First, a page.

The north end of a new Canada - Bermuda submarine telegraph cable was brought ashore in Halifax. This cable was laid from Halifax to Bermuda in a couple of weeks by steamship Westmeath, with the final splice being made on 7 July. The cable was about 800 miles 1300 kilometres long.

1890 July

Yarmouth Amalgamated Telephone Company

The Yarmouth Amalgamated Telephone Company was organized, with E.F. Clements, Manager; Charles F. Brown, Superintendent; and Jacob Bingay, R.S. Eakins, B.W. Chipman, and C.F. Fraser of Halifax, Directors.

1890 July 12

Halifax - Bermuda Cable Officially Opened for Traffic

On this day, the Governor of Bermuda sent formal telegraph messages over the new submarine cable to Halifax, to Queen Victoria, the Governor-General of Canada, and the President of the United States.

Cable's Decisive Impact — Bermuda's Golden Century

The Halifax Bermuda Submarine Cable Link of 1890 made a decisive impact on Bermuda's tourism and commerce. For the first time in its history, via this communication link, Bermuda was no longer dependent on slow ships to carry messages. The island could communicate almost instantaneously by electric telegraph with the rest of the world's major cities hooked up to Trans-Atlantic cable and overland telegraph systems. More than any other event, this launched Bermuda's Golden Century in economic development and paved the way for Bermuda's unique image in tourism, banking development, legal services, International Business and the latter's support services today (2001).

1890 September 22

First Electric Incandescent Streetlights

The first electric incandescent street lights in Nova Scotia were turned on in Windsor on the evening of 22 September 1890.  This was an initial demonstration, for the public, with 27 lights installed along the streets.  They were supplied with direct current generated by a dynamo driven by a reciprocating steam engine, located in the new generating station at the corner of Victoria and Stannus Streets.  The system went into regular operation a few weeks later, with 55 street lights connected.  The system was built by the Windsor Electric Light & Power Company Limited, under a contract with the Town of Windsor that specified the lights were to be "kept burning until 1:30 o'clock, a.m., for at least 20 nights in each lunar month".

Note:  Electric arc lights had been in use for street lighting in Nova Scotia for several years before 1890, but this was the first use of incandescent electric lights for streets.  By the 1920s incandescent lamps had become the standard for street lighting.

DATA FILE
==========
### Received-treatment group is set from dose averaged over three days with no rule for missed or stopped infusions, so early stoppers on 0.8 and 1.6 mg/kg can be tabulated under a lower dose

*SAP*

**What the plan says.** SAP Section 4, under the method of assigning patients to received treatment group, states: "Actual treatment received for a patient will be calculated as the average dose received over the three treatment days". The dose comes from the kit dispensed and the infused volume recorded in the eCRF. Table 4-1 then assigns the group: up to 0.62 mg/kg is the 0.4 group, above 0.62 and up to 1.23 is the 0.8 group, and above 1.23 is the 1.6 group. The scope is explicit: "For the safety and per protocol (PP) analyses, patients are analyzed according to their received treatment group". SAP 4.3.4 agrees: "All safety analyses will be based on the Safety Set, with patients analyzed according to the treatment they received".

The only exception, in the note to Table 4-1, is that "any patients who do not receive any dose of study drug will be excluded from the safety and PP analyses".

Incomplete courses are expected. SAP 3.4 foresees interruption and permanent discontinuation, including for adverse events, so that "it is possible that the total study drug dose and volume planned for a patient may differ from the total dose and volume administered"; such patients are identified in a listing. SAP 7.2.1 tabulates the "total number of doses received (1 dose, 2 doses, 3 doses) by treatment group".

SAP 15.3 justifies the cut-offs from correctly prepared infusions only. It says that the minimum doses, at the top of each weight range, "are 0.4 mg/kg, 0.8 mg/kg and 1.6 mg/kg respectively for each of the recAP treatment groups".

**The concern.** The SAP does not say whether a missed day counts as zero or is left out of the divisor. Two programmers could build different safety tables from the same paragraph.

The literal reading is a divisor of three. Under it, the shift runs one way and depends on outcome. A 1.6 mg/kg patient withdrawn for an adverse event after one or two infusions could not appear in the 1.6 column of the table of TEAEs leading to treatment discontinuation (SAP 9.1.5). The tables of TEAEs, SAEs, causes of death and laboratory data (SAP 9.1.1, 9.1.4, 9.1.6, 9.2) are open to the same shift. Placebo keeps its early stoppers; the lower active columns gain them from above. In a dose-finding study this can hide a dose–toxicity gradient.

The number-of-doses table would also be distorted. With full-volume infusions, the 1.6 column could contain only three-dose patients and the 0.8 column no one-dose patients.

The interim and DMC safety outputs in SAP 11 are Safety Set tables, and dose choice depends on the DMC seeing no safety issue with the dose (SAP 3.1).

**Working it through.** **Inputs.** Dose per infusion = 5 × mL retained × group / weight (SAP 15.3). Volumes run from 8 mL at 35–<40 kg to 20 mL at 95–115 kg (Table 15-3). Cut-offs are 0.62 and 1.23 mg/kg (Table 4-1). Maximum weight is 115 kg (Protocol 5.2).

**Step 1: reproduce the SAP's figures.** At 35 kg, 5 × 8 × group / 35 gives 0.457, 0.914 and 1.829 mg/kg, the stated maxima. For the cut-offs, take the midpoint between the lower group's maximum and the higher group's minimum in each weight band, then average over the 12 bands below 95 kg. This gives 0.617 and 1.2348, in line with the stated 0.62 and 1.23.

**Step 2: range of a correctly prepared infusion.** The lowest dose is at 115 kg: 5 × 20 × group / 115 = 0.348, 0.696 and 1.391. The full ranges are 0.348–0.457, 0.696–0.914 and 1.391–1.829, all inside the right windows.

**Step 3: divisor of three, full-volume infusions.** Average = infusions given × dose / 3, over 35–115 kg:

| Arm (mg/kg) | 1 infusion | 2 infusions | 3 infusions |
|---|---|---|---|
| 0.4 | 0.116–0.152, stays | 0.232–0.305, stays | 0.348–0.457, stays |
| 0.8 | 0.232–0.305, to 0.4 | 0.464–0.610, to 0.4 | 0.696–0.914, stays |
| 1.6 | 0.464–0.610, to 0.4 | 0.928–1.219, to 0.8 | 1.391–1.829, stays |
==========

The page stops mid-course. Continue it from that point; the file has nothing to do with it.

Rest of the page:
1890 October 18

Official Opening of the ICR Main Line to Sydney

At midnight on this day, the five-car special train of Governor-General Lord Stanley left Halifax, and arrived at Mulgrave in the early morning. The five cars were ferried across the Strait of Canso, and reassembled into a train at Point Tupper, with the Intercolonial Railway Company's locomotive #166 in front. At Iona, Lord Stanley (best remembered as the donor of hockey's Stanley Cup) formally declared the railway to Sydney open for traffic, and then himself drove the train across the Grand Narrows bridge. The official train reached Sydney at 7:10pm, touching off celebrations that lasted well into the night.
[Excerpted from Tracks Across The Landscape, The S&L Commemorative History, (book) by Brian Campbell, University College of Cape Breton Press, 1995.]

Frederick Arthur Stanley, 1st Baron Stanley
Governor general, 1888-1893

The Earl of Derby (Lord Stanley of Preston)
Governor general, 1888-1893

1890 November 24

Cape Breton Railway Opened

On this day, the Cape Breton Railway was officially opened for regular traffic.
[National Post, 24 November 2000]

The Cape Breton Railway ran from St. Peters, Richmond County, to its junction with the main line track of the Intercolonial Railway at Point Tupper, a distance of 31.0 miles 49.9 km.

History of Railway Companies in Nova Scotia

1890 December 22

CVR Begins Operation

On this day, the Cornwallis Valley Railway began operating regular trains between Kentville and Kingsport in Kings County, Nova Scotia.
[Halifax Daily News, 22 December 1999]

History of the Cornwallis Valley Railway